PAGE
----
The combined effect of limited access to credit and lowered prices has led to unsold housing inventories in many parts of Addis Ababa. With developers eager to recover their investments, the excess unsold inventory has emerged as the new market reality in Addis Ababa.

Despite the affordability resulting from price adjustments, the credit crunch has significantly diminished the purchasing power of potential homebuyers. Many individuals and families, even those currently working in the financial sector, need help securing mortgage loans or accessing the necessary funds for cash purchases, leading to a decline in demand for real estate. Several banks still need to disburse approved mortgage loans even to their employees.

Prospective homebuyers are finding it increasingly difficult to secure mortgage loans and afford properties in the current market. The lack of available credit has thus pushed housing prices down in several circumstances, but the affordability gap remains a significant barrier for many potential buyers. This has resulted in declining homeownership rates and shifting towards rental properties.

Asmamaw Kasaneh, a general manager at a multinational company in Addis Ababa, had been diligently saving for years to purchase his first home. However, his dream wasn’t realised when he recently visited his bank to apply for a mortgage loan. “The bank told me loans were no longer as readily available due to new regulations capping credit expansion,” Asmamaw expresses his frustration. The tightened lending standards, which aim to curb credit growth, are increasingly impacting individuals like Asmamaw across Ethiopia’s banking sector. He adds, “It seems the goal of owning my own home will have to wait even longer now.”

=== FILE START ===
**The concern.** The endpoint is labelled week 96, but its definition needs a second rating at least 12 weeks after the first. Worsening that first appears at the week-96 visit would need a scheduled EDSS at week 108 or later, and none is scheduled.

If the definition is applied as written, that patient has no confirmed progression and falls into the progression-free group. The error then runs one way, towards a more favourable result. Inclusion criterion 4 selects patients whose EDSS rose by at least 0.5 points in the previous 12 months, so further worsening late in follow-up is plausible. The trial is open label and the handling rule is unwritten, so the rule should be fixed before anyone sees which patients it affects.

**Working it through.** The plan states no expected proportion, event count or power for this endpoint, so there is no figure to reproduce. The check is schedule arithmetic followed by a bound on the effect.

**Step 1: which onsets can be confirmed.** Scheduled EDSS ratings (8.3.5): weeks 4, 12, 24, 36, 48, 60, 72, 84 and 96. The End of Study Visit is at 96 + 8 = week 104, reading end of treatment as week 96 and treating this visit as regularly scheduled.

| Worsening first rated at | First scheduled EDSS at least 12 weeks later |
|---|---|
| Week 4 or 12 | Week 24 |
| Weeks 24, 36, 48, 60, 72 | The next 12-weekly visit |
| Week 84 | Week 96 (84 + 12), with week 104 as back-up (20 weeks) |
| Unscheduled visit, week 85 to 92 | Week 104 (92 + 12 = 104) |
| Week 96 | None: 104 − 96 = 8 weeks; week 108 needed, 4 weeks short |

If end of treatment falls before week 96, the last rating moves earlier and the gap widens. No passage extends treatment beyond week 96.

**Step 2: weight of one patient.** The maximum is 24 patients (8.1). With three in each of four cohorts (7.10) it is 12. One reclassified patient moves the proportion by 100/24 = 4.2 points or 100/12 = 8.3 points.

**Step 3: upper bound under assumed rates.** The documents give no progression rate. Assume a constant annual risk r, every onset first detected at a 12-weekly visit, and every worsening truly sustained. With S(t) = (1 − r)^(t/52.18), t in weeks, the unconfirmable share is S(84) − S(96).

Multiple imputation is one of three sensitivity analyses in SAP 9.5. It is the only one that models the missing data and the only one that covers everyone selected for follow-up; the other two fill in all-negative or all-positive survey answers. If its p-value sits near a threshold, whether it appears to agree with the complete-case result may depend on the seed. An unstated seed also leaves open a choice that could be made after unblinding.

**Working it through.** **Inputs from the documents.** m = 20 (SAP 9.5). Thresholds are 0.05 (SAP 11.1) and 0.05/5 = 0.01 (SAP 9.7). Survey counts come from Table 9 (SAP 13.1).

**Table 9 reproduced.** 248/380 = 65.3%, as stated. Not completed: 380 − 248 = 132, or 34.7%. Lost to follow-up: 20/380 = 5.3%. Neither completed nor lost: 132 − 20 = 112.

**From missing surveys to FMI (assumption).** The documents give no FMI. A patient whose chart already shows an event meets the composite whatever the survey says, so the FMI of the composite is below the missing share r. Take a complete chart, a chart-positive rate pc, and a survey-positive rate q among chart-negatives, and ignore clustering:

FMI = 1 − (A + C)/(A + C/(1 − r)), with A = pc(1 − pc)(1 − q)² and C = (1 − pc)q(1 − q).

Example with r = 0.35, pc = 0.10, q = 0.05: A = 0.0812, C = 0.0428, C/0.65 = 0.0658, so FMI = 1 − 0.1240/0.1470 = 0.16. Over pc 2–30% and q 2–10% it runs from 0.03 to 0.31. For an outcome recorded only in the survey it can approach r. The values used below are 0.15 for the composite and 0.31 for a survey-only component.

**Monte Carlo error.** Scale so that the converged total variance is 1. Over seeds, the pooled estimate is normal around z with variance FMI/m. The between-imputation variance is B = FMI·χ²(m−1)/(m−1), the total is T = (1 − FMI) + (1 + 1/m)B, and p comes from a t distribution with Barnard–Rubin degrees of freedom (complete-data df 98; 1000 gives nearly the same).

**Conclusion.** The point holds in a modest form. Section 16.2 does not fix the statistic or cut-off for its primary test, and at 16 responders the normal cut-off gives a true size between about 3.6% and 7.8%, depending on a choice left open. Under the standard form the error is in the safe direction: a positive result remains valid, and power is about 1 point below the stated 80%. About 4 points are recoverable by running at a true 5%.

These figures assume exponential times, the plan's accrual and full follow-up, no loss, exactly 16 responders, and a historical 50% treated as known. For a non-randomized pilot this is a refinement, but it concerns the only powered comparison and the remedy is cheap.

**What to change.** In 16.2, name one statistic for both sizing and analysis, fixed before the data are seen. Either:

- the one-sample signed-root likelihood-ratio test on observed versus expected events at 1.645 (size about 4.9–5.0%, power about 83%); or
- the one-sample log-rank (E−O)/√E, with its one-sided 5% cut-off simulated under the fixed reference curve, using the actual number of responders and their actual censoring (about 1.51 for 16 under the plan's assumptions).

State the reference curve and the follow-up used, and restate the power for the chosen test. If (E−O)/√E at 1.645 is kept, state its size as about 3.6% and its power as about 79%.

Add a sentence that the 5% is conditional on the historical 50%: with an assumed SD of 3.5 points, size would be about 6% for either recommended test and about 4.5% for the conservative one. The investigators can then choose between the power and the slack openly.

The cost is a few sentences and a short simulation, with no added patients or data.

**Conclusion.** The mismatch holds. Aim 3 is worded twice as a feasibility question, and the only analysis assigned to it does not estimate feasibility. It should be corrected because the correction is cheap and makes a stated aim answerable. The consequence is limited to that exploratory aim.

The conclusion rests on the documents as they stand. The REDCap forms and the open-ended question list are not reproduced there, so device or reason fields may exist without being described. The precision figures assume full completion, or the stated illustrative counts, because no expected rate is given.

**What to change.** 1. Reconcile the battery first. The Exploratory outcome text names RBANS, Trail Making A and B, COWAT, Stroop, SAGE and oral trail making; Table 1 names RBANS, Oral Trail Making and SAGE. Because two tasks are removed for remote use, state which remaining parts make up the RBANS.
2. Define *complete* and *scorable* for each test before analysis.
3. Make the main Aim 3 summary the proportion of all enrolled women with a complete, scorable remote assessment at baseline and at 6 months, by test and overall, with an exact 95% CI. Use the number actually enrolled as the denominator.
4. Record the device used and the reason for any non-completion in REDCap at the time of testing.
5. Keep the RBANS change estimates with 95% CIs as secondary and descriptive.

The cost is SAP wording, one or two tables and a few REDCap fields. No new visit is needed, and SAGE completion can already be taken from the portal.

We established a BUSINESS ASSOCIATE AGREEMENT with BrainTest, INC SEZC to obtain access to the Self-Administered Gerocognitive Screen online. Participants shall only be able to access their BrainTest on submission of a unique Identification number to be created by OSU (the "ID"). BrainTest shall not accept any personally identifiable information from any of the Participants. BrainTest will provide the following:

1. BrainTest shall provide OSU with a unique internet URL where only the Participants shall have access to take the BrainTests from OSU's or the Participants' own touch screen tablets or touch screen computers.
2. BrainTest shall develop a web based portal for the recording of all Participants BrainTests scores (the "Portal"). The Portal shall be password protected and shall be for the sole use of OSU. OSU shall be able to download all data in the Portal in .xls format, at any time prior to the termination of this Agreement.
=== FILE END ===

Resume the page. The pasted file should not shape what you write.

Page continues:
The slowdown in the real estate sector has broader implications for the economy. The construction industry, a significant source of employment generation, has declined as developers scale back their projects. This downturn also affects other sectors dependent on the real estate industry, such as building materials and services.

According to Atlaw Alemu (PhD), an assistant professor of economics at Addis Ababa University, implementing the credit cap by the National Bank of Ethiopia is seen as a necessary measure to tackle the persistent inflationary pressures in the economy. He asserts that the credit cap, which restricts the growth of lending by commercial banks, aims to moderate the pace of money circulation and gradually alleviate inflation over the upcoming quarters. He supports this policy as part of the multifaceted approach encompassing supply-side interventions, structural reforms, and disciplined fiscal policies. While Atlaw acknowledges that the credit cap may result in some economic slowdown, he emphasises its significance in regaining control over inflation and ensuring sustainable economic growth in the long term.